anti-Racism DSA

Subscribe to anti-Racism DSA feed
Our struggle is to bring social, political, and economic justice to our nation. This is an effort of the Chicano/Mexican American Digital History Project. Campbell
Updated: 23 hours 52 min ago

Charlottesville: Race and Terror – VICE News Tonight

Tue, 08/15/2017 - 23:19

Hundreds of white supremacists marched with torches in an American city Friday night. They arrived the next day brandishing weapons and armor. One white supremacist allegedly murdered an anti-racist protester in the street with his car and injured several others. This is what really happened when you peel back all the rhetoric flying in the aftermath, and after you tune out the first reprehensible response from the President of the United States, and his subsequent update to it that was two days late and a dollar short.Vice News, to the outlet's immense credit, was on the ground to document the events in Charlottesville this weekend. Reporter Elle Reeve even embedded, for a time, with white supremacist leader Chris Cantwell. What she found speaks for itself, but keep an eye out for the little things. Like, say, how many guns these white supremacists have.
Categories: Human Rights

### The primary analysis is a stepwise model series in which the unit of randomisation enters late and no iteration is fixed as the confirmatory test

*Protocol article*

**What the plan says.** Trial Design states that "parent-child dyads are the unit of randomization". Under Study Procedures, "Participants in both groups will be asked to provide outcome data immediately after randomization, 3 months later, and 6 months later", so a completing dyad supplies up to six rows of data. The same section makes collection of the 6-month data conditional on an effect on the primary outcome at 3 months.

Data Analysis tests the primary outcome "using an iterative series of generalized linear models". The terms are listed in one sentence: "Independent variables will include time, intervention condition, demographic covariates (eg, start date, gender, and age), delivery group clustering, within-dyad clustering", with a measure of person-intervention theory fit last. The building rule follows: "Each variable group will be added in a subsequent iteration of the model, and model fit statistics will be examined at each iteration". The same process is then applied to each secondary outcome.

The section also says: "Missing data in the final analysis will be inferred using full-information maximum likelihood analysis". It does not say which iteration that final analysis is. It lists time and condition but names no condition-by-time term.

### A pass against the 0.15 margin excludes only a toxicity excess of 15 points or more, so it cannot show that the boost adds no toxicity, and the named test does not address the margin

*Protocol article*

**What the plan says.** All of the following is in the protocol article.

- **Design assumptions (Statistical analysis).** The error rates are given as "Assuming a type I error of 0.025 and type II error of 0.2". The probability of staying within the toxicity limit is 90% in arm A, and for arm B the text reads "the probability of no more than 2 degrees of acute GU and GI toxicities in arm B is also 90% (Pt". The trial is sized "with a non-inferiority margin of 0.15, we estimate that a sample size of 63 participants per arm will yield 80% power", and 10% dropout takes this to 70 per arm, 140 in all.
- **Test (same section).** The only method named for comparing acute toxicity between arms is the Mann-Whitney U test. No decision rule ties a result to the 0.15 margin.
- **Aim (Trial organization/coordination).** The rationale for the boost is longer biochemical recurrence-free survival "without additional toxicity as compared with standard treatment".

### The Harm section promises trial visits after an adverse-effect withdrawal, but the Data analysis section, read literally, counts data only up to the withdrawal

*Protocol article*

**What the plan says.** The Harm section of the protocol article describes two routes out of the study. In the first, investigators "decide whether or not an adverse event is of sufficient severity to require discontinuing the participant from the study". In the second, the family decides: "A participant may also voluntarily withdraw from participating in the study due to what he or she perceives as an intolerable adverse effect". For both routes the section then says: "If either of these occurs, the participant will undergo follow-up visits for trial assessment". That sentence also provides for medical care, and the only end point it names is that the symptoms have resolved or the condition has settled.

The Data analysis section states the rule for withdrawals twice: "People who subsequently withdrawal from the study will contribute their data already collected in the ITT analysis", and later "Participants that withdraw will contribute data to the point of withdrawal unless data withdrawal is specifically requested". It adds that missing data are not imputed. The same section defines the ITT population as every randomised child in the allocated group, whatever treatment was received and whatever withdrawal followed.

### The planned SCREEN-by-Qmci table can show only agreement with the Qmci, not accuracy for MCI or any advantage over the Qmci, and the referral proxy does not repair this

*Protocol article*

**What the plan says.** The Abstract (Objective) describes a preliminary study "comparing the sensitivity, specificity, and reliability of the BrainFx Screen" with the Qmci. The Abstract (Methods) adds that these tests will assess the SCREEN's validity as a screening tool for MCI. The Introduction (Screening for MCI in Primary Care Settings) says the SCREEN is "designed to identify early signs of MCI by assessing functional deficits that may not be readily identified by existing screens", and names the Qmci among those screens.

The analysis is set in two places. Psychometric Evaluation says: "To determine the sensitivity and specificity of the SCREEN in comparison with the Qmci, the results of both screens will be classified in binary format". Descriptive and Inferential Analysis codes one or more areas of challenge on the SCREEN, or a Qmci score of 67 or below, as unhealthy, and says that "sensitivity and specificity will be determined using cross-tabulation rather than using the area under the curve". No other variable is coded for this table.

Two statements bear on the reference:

DACA at 5 Years

Tue, 08/15/2017 - 20:11

Five years ago, we won DACA by taking direct action— we marched, we organized, we came out of the shadows. We made it impossible for the American public and politicians to ignore our voices. Since then, DACA has provided temporary protection for hundreds of thousands of undocumented youth. It was a major victory for the immigrant rights movement— a victory that is now under threat.Ready to take action? Organize a meeting or action in your community.We know that DACA was never enough. It is conditional and discretionary protection for only a small part of the immigrant community. Because it is not permanent protection, 800,000 undocumented youth are at risk of losing their protection. Now more than ever, our community is under attack by white nationalists and a Republican administration that is sympathetic to violent, racist, and xenophobic actions that demand our detention and deportation. That's why we need to fight for permanent protection for all of us. We won’t back down until all 11 million undocumented workers, parents, and children have permanent protection from deportation and the dignity and respect we deserve for the labor we give to this country. We won DACA because we took action. Now, we're going to take action to win permanent protection for all of us.Check out our guides to learn how to organize a creative, disruptive actionor a high risk, high sacrifice action in your local community. See you in the streets,
Categories: Human Rights

The Promotion of Racial Violence and White Supremacy

Sun, 08/13/2017 - 16:05

One dead after car plows into anti-racist demonstration
photo by   Ryan M. Kelly/ the Daily ProgressNo, Mr. Trump, It’s Not About Bigotry On All Sides: It’s About White Supremacists Bill FletcherAugust 12, 2017